The ori­gin of April Fool’s Day

Are you on red alert for pranks and fa­ke news to­day? It’s just an ex­ten­sion of a cen­tu­ries-old tra­di­tion to en­ter­tain and trick - or is it?

La Jornada (Canada) - - ENGLISH SECTION - April Fool. -TROYMEDIA

On April Fool’s Day, we’re on red alert for pranks, hoa­xes and fa­ke news - and it’s been going on for cen­tu­ries, from an era when court jes­ters we­re com­mon.

With no TV, mo­vies or In­ter­net, jes­ters, jo­kers or fools we­re the en­ter­tai­ners of Me­die­val and Re­nais­san­ce ti­mes. They of­ten star­ted out as tra­ve­lling per­for­mers who, with mins­trels, en­ter­tai­ned at fairs and mar­kets.

The fools who gai­ned grea­test pro­mi­nen­ce we­re tho­se who en­ter­tai­ned mo­narchs and no­ble­men, as part of the hou­sehold staff.

Being a court jes­ter was the ca­reer pin­na­cle for the quick-wit­ted and ta­len­ted few. They could ri­se abo­ve the sim­ple no­ma­dic exis­ten­ce, en­ter­tai­ning pea­sants li­ving in filth, di­sea­se and po­verty.

Their new li­fe was to en­ter­tain a cap­ti­ve au­dien­ce, and en­joy sta­bi­lity, shel­ter and mo­re to eat in one meal than ot­hers had in a week.

No doubt ever­yo­ne wan­ted to be a court jes­ter but the supply of fools al­ways ex­cee­ded the de­mand.

The­re we­re no em­ploy­ment agen­cies or To get the at­ten­tion of po­ten­tial em­plo­yers, jes­ters would ta­ke any op­por­tu­nity to per­form in front of the wealthy

- not un­li­ke what the pa­pa­raz­zi do to ce­le­bri­ties to­day.

Ex­cept you can’t behead a pa­pa­raz­zo, li­ke what Henry

VIII did to one fool on New

Year’s Eve 1544. Des­pi­te being war­ned, this fool pus­hed the mo­narch too far just out­si­de the

Pa­la­ce of Whi­tehall, in Lon­don.

That night, even the king’s per­so­nal jes­ter, Will Som­mers, couldn’t amu­se the angry mo­narch. Ac­cor­ding to Som­mer’s diary and sto­ries pas­sed down over the cen­tu­ries, the eve­ning was ma­rred by drun­ken rants by Henry. The king even th­rea­te­ned to cast away the ships of fools or behead them all.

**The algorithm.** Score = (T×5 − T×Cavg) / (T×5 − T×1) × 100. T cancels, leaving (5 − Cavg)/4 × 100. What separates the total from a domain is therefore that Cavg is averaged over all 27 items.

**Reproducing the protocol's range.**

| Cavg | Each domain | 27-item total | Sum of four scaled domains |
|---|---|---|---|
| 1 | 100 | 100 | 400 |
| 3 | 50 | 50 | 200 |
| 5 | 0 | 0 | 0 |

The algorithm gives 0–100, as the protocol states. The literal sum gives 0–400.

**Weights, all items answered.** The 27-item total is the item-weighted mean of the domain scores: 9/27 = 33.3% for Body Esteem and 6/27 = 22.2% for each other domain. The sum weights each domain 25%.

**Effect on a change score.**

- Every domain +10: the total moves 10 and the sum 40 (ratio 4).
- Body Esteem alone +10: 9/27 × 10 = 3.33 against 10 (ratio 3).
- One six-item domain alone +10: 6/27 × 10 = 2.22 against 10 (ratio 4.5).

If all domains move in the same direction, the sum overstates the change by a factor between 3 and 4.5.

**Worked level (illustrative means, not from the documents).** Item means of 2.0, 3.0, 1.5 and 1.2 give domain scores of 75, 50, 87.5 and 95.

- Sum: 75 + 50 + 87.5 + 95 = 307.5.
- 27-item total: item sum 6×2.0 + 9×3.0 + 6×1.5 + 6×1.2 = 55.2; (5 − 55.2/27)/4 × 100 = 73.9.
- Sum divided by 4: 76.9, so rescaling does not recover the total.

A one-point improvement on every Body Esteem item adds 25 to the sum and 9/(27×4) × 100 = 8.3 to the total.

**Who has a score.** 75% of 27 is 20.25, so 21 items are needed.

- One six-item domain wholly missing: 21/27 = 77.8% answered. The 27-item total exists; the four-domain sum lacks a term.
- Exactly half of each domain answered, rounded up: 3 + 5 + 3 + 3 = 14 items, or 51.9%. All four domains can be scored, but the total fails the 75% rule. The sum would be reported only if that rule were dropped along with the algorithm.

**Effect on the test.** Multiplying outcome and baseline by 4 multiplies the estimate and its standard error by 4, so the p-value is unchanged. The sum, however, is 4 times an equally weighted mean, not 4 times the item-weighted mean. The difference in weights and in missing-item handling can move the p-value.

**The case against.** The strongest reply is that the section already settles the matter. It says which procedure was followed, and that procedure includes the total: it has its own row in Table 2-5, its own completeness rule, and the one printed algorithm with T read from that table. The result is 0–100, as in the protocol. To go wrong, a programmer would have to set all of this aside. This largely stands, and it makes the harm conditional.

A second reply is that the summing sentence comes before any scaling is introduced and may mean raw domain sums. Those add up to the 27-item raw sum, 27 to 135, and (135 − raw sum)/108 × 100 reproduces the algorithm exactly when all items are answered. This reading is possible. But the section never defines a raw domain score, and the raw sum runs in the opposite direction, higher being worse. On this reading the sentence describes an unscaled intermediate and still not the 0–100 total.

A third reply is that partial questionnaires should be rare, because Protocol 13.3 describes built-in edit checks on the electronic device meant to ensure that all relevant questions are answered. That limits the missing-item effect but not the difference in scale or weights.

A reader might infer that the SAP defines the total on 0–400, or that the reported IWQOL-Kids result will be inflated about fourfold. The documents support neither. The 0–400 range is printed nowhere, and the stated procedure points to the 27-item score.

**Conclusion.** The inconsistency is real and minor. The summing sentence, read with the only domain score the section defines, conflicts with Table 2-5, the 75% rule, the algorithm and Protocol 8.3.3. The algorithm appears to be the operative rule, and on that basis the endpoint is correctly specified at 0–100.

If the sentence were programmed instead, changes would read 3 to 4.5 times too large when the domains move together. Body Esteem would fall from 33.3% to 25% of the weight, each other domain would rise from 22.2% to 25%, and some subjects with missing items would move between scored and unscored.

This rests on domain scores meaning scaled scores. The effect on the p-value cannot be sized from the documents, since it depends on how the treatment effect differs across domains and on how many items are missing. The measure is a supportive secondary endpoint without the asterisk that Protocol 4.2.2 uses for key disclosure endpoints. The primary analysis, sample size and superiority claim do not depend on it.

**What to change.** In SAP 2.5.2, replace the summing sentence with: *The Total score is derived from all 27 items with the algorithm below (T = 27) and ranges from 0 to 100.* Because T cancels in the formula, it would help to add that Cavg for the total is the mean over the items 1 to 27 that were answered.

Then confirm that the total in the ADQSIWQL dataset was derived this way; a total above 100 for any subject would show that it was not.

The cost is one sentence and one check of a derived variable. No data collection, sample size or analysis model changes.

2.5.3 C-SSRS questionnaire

Som­mers had been in ser­vi­ce to the king for years and had be­co­me his friend and con­fi­dan­te. At the risk of his job, and per­haps his li­fe, he tried to con­vin­ce the king that se­rial exe­cu­tion of fools wasn’t a good idea.

Co­ming from a fa­mily of fools, per­haps Som­mers ma­de the ap­peal for sel­fish reasons. He at­tem­pted to con­vin­ce the king that he nee­ded to laugh, that all peo­ple need to laugh in tough ti­mes. Henry had just bu­ried yet anot­her wi­fe, Cat­he­ri­ne of Ara­gon, so his tem­per- ament was cer­tainly sus­pect.

Fai­ling to ma­ke an im­pres­sion, Som­mers then re­min­ded the king of how they first met and how he had ma­de a li­fe-chan­ging im­pres­sion on his ma­jesty. That ma­de Henry smi­le.

With the ten­sion go­ne, Som­mers con­fes­sed he had con­cerns about his own health. He sug­ges­ted that Henry au­di­tion ot­her fools in search of a re­pla­ce­ment, ins­tead for wai­ting for his de­mi­se - eit­her by na­tu­ral cau­ses or behea­ding (the ul­ti­ma­te job dis­mis­sal). If the King so wis­hed, Som­mers could arran­ge a trial per­for­man­ce at his ma­jesty’s plea­su­re to “ap­prai­se the en­ter­tai­ner’s me­rit.”

Henry put Som­mers in char­ge of the au­di­tions and re­ques­ted they ta­ke pla­ce im­me­dia­tely upon his re­turn from a trip to Ver­sai­lles - on April 1. The event was an overw­hel­ming suc­cess. Henry had ne­ver laug­hed so hard - and he found a suc­ces­sor to Som­mers. As a re­sult, he de-creed April 1 to be the “an­nual Night of Fools.” The king would only en­joy a few of the­se sin­ce he died in 1547, th­ree years la­ter.

Som­mers outli­ved his mas­ter, in turn en­ter­tai­ning Elizabeth I un­til his death in 1560. And the Day of Fools tra­di­tion li­ved on, alt­hough it gai­ned a new na­me in 1582, when it be­ca­me known as April Fool’s Day. The na­me was chan­ged to con­form with the Gre­go­rian ca­len­dar in­tro­du­ced by Po­pe Gre­gory XIII that year.

Over ti­me, April Fool’s Day has evol­ved.

Now, peo­ple work hard in search of mo­re crea­ti­ve ways to get ot­hers to be­lie­ve so­met­hing that’s not really true - li­ke this story.

Greg Ga­zin, The Gad­get Guy and Gad­get Greg, is a syn­di­ca­ted ve­te­ran tech co­lum­nist, small bu­si­ness and tech­no­logy spea­ker, blog­ger, pod­cas­ter and aut­hor.

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